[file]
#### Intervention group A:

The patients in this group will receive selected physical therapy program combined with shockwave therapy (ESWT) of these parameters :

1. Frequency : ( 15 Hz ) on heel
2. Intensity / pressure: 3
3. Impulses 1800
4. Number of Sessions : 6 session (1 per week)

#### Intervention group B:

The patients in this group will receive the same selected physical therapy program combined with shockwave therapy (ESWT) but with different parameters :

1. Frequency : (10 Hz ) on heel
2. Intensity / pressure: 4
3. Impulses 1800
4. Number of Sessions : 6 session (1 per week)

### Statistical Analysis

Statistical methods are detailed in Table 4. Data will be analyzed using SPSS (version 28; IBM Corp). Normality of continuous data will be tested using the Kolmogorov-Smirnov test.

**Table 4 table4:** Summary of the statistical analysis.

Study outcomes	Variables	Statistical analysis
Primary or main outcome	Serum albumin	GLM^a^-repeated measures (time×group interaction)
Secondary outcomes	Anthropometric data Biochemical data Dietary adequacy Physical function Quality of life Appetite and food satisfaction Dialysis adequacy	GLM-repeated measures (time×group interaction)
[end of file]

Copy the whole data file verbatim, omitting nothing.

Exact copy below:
#### Intervention group A:

The patients in this group will receive selected physical therapy program combined with shockwave therapy (ESWT) of these parameters :

1. Frequency : ( 15 Hz ) on heel
2. Intensity / pressure: 3
3. Impulses 1800
4. Number of Sessions : 6 session (1 per week)

#### Intervention group B:

The patients in this group will receive the same selected physical therapy program combined with shockwave therapy (ESWT) but with different parameters :

1. Frequency : (10 Hz ) on heel
2. Intensity / pressure: 4
3. Impulses 1800
4. Number of Sessions : 6 session (1 per week)

### Statistical Analysis

Statistical methods are detailed in Table 4. Data will be analyzed using SPSS (version 28; IBM Corp). Normality of continuous data will be tested using the Kolmogorov-Smirnov test.

**Table 4 table4:** Summary of the statistical analysis.

Study outcomes	Variables	Statistical analysis
Primary or main outcome	Serum albumin	GLM^a^-repeated measures (time×group interaction)
Secondary outcomes	Anthropometric data Biochemical data Dietary adequacy Physical function Quality of life Appetite and food satisfaction Dialysis adequacy	GLM-repeated measures (time×group interaction)